One of the main strategies for NQ regeneration is as Manchester's 'creative quarter'. It is not a 'cultural quarter' in the commonly understood sense of an area of mainly subsidised cultural provision; it refers to its function as a zone of innovation, experimentation and risk-taking.
This is not just about immediate job creation, nor about the regeneration of a particular area (though it involves both); it is about the strategic role of the Regional Centre as a whole. If Manchester is to move forwards into the next century, as a city that works and not just limps along, then it needs to adapt and innovate. No one thing will provide for this, but as with education, we all know that without information, communication and knowledge this will not happen. The cultural industries exist at the heart of these and play a crucial role in the adaption to change and the pursuit of innovation to which Manchester strives.
The NQ can be Manchester's cultural industries quarter, focusing and extending its support for new creative businesses; its urban training quarter, building links between new businesses, the big cultural production houses and the huge Higher and Further Education resources that this Regional Centre possesses; its intelligent quarter, establishing Manchester at the forefront of the Information and Communications revolution; its creative quarter, linking this creative and innovative sector to the development of the wider city economy.
The focus is on economic regeneration, capitalising on the increased importance of the cultural industries as a growth sector - but the creative quarter incorporates the new models of urban regeneration which value quality of life and urban milieu as a creative, supportive environment. The NQ certainly has its share of heritage; its Georgian cottages, its looming 19th century warehouses, hidden traces of popular culture in its pet shops, pubs, even cinemas and roller rinks. With its adjacent districts the NQ already has three Conservation Areas and a range of listed buildings. But this heritage is to be linked to the future.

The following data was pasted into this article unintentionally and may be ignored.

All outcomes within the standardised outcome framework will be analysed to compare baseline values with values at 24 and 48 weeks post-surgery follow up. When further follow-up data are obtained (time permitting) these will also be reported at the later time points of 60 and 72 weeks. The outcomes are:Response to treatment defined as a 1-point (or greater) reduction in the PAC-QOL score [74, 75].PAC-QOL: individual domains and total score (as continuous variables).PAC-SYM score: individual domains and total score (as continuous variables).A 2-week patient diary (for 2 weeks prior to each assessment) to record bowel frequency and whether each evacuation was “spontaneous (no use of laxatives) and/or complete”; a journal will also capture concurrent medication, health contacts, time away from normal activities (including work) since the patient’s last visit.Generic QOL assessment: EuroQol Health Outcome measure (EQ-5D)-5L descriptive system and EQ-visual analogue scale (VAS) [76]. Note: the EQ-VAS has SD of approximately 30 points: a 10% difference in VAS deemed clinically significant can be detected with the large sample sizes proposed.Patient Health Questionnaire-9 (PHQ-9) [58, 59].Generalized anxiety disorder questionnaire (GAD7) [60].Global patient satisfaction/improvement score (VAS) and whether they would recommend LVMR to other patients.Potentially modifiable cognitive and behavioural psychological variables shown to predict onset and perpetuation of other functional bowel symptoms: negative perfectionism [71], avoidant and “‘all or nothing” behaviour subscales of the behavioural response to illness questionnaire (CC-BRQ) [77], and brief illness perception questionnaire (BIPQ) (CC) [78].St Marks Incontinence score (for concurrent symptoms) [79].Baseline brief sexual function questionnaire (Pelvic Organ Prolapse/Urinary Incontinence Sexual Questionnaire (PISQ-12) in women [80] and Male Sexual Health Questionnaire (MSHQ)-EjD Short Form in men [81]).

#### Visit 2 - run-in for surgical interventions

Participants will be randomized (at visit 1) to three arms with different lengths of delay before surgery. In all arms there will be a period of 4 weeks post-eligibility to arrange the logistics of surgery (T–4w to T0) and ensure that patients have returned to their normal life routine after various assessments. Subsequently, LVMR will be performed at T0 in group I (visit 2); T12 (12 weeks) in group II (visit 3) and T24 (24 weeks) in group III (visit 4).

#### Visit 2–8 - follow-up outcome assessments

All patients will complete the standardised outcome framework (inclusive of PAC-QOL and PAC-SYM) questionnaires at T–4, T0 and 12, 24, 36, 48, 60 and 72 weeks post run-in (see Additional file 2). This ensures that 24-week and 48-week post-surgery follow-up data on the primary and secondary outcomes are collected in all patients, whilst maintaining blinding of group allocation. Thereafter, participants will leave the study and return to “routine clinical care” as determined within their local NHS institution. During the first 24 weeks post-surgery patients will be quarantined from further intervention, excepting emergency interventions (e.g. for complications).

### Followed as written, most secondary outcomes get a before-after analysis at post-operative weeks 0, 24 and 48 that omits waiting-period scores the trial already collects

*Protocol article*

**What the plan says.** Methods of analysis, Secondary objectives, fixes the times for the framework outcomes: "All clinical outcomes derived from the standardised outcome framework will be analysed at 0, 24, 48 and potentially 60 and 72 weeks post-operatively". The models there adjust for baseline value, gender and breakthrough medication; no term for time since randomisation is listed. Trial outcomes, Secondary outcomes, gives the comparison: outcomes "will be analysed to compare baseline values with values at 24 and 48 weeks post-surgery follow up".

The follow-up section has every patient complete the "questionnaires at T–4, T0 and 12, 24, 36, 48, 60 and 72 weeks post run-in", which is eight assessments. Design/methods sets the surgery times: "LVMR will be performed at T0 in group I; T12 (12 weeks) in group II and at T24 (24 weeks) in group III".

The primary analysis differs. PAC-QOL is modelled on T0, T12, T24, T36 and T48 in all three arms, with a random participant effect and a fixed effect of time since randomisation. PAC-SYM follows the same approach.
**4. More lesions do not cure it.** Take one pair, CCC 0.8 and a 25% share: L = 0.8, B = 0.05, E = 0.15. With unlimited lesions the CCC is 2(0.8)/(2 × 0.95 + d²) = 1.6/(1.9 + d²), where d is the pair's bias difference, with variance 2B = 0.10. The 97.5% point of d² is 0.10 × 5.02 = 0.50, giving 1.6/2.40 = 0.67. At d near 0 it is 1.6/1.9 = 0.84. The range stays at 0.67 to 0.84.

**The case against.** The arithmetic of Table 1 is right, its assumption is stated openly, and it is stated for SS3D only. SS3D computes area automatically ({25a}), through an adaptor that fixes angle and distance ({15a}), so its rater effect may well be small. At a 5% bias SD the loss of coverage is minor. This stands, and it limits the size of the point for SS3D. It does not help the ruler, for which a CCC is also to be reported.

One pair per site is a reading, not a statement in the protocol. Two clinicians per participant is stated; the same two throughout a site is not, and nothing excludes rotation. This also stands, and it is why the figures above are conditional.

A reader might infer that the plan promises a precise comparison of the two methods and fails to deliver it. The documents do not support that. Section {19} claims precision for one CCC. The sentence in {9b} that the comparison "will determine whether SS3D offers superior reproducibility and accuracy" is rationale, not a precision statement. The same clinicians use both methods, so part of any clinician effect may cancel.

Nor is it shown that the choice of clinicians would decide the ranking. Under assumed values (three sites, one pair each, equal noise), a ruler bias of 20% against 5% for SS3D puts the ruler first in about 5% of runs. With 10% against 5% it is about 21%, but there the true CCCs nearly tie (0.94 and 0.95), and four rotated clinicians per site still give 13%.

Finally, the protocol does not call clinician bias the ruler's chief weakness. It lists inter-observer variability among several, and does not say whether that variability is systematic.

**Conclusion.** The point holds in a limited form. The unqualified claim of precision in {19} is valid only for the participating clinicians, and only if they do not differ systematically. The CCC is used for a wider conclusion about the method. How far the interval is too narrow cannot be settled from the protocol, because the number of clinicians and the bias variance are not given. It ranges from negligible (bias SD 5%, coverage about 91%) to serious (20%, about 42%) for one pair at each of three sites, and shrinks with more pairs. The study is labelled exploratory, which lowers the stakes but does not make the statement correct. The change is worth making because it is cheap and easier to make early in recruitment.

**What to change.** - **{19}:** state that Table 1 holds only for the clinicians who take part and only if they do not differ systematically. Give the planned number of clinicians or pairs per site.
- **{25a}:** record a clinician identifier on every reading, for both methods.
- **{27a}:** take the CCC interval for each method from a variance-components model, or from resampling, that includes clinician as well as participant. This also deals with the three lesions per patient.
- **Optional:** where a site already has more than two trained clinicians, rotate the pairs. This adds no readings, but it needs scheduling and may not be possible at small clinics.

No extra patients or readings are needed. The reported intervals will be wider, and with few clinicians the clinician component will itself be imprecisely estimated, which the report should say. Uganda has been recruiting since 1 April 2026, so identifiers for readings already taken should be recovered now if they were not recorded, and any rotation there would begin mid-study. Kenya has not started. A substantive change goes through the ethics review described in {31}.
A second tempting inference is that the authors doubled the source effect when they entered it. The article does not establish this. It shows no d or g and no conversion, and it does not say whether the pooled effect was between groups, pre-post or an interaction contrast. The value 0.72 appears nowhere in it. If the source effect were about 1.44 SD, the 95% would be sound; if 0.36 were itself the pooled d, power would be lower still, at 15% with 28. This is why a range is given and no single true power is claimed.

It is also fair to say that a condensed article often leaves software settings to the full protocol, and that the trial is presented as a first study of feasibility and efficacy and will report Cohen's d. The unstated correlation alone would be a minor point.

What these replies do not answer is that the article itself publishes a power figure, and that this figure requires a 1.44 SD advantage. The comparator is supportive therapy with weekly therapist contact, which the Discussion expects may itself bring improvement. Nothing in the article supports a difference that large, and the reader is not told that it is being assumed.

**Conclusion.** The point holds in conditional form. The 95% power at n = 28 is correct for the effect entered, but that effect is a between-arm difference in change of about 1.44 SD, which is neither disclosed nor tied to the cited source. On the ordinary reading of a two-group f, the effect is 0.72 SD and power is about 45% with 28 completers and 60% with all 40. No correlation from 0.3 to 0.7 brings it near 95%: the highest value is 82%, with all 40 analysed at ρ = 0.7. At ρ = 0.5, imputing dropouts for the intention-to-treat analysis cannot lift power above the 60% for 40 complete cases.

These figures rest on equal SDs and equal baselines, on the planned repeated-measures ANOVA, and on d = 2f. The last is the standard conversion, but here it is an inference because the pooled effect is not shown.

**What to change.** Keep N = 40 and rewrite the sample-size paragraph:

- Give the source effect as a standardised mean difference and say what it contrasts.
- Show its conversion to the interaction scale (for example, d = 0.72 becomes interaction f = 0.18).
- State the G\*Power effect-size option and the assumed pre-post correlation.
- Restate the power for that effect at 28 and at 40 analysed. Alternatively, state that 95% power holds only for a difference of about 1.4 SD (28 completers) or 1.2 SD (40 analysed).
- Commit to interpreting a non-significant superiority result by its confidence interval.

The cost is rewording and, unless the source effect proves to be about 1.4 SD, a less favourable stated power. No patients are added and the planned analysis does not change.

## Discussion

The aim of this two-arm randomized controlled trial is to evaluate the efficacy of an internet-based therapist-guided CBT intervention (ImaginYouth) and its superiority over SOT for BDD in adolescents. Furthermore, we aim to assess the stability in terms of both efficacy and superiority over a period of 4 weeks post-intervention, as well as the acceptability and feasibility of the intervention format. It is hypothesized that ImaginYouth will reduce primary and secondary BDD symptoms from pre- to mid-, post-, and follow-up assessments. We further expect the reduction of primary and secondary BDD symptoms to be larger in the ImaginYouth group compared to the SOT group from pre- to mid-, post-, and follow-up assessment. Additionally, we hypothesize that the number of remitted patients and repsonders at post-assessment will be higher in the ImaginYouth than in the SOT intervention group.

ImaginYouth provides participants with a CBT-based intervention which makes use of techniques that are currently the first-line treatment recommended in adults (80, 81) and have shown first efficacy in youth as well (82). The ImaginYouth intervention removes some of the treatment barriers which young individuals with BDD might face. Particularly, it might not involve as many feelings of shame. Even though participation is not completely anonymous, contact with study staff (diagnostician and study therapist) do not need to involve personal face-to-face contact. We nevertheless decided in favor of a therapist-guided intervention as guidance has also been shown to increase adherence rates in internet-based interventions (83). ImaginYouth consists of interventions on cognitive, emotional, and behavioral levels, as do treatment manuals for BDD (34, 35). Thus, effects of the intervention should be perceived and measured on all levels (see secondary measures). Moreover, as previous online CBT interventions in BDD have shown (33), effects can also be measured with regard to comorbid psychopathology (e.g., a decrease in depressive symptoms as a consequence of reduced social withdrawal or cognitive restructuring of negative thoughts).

City centre living, the 24 Hour City, the 'European City' - these are all different ways of creating and sustaining a new metropolitan lifestyle, a new way of living in the city. If the Centre is not to be destroyed by the out-of-town retail and leisure complexes it must begin to create new forms of attraction and civic pride, suited to the 21st century.
The NQ is a city fringe, a metropolitan zone as vital to the success of the city as the great showcases of the centre. Only a few cities in Britain outside London can sustain such areas; all vibrant cities have them. Here the city is fertile ground sprouting seed bed industries; here networking and clustering takes place, small and microbusinesses creating synergy; here is urban living, thriving on that sense on cultural animation, expression and experimentation not found in other city spaces; here are urban art and urban pleasures which vividly express that dynamic urban culture which is the true mark of a cosmopolitan, creative city.